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BODY WATCH : Weighing the Chances for Dieting Success

March 07, 1995|KATHY M. KRISTOF | SPECIAL TO THE TIMES

Mary Walsten has been on a lot of diets. The problem is, her pocketbook is shrinking much faster than her frame.

A schoolteacher from Sierra Madre, Walsten has spent more than $1,200 on Nutri Systems, Jenny Craig and other diet programs, but she's never been able to accomplish more than temporary weight loss.

The bad news for dieters is that Walsten's experience is not unique. Indeed, some say it's the rule: There's no way to know for certain if you'll lose weight on a diet, but if you subscribe to any one of many popular programs, you're sure to spend a small fortune trying.

The cost of weight-loss programs ranges from a few hundred dollars to more than $1,000, depending on which program you choose and how much you want to lose.

What are the chances that these eye-popping expenditures will actually cause you to lose weight? No one knows for sure.

Diet companies say they're just beginning to track success rates of their customers, so they can't spout statistics. The few statistics that already exist conflict. One study maintains that at least 64% of dieters succeed. Another indicates that about 90% fail.

The main problem with the statistics is that the scientific community has yet to determine how to measure success when it comes to weight loss, says Dr. Peter D. Vash, director of Lindora Medical Center's weight-loss program.

Are you a success if you lose the weight but subsequently gain it back? What about if you keep it off for a year? Two years? Five? Or are you successful when you consistently eat healthier, no matter your weight? There is no consensus, he says.

Losing weight is also complicated, says Joanna Lee Haase, a therapist who founded "Dietless," a weight-control program based on therapy and introspection. Different people gain weight for different reasons. And their ability to keep off pounds can be affected by a variety of outside factors.

For some, eating is a way of controlling stress. The more stress they face, the more difficult it is for them to stick with the program. For others it's a substitute for love and attention. For others, eating too much isn't the problem. Indeed, chronic dieters can effectively slow their metabolism--the body's inner weight-control gauge--to such a great degree that simply eating normally will cause them to tip the scales, says Joyce Ruygrok, owner of Diet for Health in La Canada-Flintridge.

Worse still, those who eat for comfort find that it works. High-fat foods act as a form of tranquilizer, relieving stress and deadening some psychic pains, Vash says. Dieters frequently have to address both their eating habits and whatever emotional issues are causing them discomfort. And such deep revelations don't happen overnight.

While doctors suggest that you can find and maintain an "ideal" weight by simply eating healthy foods when you're hungry--clearly the most cost-effective diet alternative--they acknowledge that this advice simply doesn't work for millions. In these cases, formal weight-loss programs are often the only viable answer.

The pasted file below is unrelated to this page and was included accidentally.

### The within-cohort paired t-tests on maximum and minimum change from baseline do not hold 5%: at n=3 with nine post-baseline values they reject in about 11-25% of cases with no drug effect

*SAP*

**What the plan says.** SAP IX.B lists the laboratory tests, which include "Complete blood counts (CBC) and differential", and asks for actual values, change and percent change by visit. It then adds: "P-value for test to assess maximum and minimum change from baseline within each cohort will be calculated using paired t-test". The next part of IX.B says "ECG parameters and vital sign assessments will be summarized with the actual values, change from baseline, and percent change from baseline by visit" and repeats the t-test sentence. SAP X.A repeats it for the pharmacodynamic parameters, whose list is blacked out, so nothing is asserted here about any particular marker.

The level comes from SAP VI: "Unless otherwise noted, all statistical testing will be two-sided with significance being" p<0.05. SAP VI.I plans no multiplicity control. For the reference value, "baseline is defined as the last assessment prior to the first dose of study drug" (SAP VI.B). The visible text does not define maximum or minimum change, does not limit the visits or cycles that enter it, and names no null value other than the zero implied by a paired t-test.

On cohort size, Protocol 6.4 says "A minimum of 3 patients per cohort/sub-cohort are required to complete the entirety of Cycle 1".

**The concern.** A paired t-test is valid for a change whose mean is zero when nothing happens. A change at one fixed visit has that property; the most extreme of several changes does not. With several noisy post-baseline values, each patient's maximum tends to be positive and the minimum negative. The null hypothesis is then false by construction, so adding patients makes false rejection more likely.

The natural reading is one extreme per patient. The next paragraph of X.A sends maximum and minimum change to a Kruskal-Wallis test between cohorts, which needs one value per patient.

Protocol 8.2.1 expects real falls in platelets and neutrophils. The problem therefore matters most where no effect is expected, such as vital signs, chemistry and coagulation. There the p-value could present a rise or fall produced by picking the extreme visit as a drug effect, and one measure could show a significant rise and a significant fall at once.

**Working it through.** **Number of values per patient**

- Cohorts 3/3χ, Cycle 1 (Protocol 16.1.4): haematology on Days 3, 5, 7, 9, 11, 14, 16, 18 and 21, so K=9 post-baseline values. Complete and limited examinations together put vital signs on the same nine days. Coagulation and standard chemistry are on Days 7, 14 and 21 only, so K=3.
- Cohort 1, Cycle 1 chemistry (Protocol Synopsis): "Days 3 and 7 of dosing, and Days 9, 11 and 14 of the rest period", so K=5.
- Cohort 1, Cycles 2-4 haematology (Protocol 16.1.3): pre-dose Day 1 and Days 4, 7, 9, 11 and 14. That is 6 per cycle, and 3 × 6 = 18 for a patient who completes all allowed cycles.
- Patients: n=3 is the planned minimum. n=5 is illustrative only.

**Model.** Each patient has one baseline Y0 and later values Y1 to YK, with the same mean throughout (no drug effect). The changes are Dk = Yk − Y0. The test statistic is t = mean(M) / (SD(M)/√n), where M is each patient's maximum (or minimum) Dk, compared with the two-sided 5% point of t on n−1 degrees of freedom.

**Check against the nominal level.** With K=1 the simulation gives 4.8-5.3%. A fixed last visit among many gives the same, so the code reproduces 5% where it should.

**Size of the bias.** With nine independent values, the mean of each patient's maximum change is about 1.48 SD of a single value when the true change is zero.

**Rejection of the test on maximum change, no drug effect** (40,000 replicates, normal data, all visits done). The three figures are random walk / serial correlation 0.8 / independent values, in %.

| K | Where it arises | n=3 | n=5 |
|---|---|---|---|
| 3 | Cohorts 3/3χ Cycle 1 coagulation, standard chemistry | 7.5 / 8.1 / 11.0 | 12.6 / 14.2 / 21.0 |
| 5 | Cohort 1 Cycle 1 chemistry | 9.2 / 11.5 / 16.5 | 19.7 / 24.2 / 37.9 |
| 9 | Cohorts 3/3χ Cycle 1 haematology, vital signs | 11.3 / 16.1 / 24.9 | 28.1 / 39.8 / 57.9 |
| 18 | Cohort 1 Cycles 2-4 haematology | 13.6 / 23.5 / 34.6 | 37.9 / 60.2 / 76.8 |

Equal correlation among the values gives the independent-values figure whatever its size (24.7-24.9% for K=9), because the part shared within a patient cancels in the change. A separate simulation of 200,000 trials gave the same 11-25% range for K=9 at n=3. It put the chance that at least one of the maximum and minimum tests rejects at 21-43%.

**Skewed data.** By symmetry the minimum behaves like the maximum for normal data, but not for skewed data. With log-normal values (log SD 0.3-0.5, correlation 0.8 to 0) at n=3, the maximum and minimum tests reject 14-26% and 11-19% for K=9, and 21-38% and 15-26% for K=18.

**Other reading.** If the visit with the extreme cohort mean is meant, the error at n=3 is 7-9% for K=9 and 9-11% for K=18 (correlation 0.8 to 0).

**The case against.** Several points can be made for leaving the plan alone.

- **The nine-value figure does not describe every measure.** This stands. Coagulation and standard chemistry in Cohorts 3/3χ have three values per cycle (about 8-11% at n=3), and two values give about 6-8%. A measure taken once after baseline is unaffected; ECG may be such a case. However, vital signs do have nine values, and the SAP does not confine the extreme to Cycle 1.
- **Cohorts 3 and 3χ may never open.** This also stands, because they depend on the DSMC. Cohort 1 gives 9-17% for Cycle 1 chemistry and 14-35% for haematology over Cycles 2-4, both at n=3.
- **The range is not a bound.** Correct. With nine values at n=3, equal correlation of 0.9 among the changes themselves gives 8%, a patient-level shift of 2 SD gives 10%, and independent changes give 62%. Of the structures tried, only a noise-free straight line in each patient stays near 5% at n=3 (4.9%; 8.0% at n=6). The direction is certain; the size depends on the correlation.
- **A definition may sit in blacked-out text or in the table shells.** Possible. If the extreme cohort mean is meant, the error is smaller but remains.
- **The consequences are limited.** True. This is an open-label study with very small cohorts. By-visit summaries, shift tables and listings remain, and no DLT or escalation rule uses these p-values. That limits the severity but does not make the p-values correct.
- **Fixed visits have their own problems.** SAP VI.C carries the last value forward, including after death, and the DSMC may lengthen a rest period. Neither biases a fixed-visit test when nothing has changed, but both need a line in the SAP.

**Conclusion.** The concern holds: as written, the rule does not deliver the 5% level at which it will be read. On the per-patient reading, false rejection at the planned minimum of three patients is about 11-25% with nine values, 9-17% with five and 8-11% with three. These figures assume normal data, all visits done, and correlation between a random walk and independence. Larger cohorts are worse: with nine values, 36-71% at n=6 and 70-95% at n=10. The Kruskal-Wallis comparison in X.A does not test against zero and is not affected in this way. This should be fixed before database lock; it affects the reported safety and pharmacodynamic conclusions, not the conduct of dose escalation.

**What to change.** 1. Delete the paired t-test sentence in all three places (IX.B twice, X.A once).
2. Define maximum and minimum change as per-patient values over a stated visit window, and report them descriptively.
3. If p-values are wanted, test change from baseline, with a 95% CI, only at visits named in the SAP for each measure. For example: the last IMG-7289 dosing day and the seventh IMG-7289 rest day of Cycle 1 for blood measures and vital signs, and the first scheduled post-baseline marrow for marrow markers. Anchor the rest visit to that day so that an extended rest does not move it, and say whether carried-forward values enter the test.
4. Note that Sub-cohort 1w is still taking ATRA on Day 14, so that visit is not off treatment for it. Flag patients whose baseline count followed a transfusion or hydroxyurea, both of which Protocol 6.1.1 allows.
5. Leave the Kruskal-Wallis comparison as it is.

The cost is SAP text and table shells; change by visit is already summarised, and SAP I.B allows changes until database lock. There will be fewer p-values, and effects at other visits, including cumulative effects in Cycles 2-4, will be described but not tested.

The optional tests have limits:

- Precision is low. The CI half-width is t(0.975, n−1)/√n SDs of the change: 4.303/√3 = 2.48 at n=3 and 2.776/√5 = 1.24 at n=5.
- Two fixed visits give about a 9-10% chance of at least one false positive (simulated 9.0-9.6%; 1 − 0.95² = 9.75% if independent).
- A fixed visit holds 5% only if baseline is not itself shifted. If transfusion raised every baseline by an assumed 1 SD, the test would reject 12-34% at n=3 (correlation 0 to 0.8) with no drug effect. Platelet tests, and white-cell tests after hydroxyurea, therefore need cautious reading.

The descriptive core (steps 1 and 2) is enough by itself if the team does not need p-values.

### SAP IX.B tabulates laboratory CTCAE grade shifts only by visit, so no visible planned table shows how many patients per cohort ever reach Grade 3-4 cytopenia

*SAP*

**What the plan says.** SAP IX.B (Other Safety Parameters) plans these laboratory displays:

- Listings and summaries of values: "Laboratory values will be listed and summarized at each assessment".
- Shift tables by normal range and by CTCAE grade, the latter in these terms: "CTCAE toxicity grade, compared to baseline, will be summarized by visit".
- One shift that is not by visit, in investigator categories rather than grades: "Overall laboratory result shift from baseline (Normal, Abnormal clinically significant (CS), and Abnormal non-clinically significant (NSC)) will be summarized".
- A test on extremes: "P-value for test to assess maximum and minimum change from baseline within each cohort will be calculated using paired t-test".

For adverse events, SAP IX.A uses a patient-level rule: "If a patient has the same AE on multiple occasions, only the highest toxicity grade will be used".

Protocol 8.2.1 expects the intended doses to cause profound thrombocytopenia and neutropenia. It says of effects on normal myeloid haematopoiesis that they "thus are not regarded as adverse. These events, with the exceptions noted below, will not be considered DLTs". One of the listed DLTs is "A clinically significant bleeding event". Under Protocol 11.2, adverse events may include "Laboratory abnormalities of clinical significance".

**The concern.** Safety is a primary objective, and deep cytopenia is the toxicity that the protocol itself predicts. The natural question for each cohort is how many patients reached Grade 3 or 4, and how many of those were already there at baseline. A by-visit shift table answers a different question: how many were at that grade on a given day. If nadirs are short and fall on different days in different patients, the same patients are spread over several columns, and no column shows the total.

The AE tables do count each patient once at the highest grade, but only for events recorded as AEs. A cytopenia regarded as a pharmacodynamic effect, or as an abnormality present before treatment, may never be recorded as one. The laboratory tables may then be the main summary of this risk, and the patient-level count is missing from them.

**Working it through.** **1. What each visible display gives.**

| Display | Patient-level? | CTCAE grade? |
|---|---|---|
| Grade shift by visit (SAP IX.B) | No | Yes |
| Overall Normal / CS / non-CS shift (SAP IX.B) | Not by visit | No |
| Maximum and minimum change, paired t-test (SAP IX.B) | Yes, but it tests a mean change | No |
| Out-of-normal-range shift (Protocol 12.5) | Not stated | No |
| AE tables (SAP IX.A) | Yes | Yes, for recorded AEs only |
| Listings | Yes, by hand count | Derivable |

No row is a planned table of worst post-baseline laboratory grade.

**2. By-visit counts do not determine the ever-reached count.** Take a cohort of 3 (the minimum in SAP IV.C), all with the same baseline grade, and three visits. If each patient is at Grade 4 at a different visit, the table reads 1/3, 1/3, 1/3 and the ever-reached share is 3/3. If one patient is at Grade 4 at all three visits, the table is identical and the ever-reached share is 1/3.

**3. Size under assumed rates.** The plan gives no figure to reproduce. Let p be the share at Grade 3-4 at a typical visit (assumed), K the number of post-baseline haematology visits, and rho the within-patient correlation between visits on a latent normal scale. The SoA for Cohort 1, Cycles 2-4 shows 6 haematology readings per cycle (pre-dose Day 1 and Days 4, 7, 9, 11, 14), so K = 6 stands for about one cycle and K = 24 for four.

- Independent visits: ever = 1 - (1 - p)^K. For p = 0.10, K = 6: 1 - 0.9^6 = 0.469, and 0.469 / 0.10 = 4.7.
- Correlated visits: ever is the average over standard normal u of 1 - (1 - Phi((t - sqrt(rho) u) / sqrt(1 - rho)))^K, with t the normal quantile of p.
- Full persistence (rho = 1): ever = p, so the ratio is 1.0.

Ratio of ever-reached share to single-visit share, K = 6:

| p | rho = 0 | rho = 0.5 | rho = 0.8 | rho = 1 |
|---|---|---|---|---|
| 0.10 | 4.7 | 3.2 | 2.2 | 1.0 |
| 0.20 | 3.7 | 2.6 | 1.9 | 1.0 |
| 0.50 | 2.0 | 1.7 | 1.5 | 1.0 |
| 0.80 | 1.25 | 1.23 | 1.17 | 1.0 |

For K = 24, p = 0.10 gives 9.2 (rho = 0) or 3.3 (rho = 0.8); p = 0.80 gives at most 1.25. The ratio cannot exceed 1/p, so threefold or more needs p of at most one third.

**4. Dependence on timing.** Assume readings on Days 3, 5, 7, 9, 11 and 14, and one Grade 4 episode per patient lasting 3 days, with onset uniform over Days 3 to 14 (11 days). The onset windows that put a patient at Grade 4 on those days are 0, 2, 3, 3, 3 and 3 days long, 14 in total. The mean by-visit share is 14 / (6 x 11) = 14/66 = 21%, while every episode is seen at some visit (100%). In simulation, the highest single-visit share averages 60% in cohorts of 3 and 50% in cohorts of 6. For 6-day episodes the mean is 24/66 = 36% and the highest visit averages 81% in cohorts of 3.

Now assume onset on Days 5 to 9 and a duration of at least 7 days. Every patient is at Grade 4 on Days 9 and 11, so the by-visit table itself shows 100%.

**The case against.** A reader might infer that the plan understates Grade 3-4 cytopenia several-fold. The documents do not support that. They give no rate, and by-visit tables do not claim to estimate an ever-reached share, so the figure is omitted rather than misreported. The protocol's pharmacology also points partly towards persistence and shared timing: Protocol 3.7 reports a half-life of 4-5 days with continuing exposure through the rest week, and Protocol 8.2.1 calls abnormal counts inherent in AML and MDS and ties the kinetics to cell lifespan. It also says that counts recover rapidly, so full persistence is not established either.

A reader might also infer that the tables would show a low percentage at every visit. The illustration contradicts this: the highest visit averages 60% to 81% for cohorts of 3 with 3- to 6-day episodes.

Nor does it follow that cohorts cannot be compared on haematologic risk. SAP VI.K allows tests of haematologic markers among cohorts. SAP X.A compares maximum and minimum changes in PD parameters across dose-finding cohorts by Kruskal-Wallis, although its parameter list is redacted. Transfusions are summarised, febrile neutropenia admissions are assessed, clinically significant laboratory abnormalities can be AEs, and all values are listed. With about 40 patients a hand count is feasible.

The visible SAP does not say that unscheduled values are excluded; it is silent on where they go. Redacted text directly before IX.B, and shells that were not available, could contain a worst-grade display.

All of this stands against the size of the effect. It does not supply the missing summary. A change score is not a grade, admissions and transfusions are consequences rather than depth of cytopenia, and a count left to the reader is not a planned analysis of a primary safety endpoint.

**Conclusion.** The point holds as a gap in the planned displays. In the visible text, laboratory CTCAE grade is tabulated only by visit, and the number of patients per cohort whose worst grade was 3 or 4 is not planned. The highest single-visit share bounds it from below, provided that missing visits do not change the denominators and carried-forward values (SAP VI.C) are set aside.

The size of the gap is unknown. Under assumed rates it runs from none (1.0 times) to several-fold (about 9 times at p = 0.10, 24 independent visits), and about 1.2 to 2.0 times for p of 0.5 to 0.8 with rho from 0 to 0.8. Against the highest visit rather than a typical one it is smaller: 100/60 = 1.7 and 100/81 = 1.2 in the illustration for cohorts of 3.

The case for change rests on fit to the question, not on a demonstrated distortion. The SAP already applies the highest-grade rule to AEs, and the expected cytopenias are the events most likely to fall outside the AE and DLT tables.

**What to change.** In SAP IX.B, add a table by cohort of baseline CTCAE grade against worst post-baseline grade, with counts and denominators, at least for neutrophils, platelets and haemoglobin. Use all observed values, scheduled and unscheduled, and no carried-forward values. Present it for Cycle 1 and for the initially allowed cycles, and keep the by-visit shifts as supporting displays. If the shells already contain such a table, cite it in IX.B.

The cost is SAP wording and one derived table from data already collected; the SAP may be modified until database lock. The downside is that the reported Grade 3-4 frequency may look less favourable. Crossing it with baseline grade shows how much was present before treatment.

Diet plans come in myriad variety, differing dramatically in both cost and content. Some are strict diets, where the only thing that's monitored is what you eat. Others are medically oriented, such as Lindora's plan, where dieters see a nurse and get vitamin injections five days a week. Others center on the psychological--the reasons people eat rather than what they eat. And many combine portions of all three.

The variety in program expenses are even more dramatic. Some, such as the ubiquitous Weight Watchers, are fairly inexpensive but long-term. It costs just $17 to join and about $13 per week to enroll in most Weight Watchers programs, a company representative says. It would typically take between five and 10 weeks to lose 10 pounds and another six weeks to learn how to maintain your weight. Which would make the total cost of the program $160 if you lost the weight quickly, and $225 if it took the full 10 weeks.

Weight Watchers, and most other professional diet programs, discourage weight loss in excess of two pounds per week. Those who complete the program are invited to be lifetime members and attend group meetings for free.

Other programs are swift but dear.

Costa Mesa-based Lindora, which has 30 weight-control centers in California, charges $1,100 for 10 weeks, Vash says. If you need additional sessions, you re-enroll and ring up another $1,100 in fees. But on the bright side, Vash adds, if you suffer some weight-related medical ailment, such as high blood pressure, at least a portion of the cost could be covered by insurance.

Haase's "Dietless" is a yearlong counseling and behavior modification program that costs $40 per week, plus $150 annually for materials. Grand total: $2,230. Unlike most other programs, success is not measured by how much weight is lost. It's measured based on the choices dieters make about food, Haase says.

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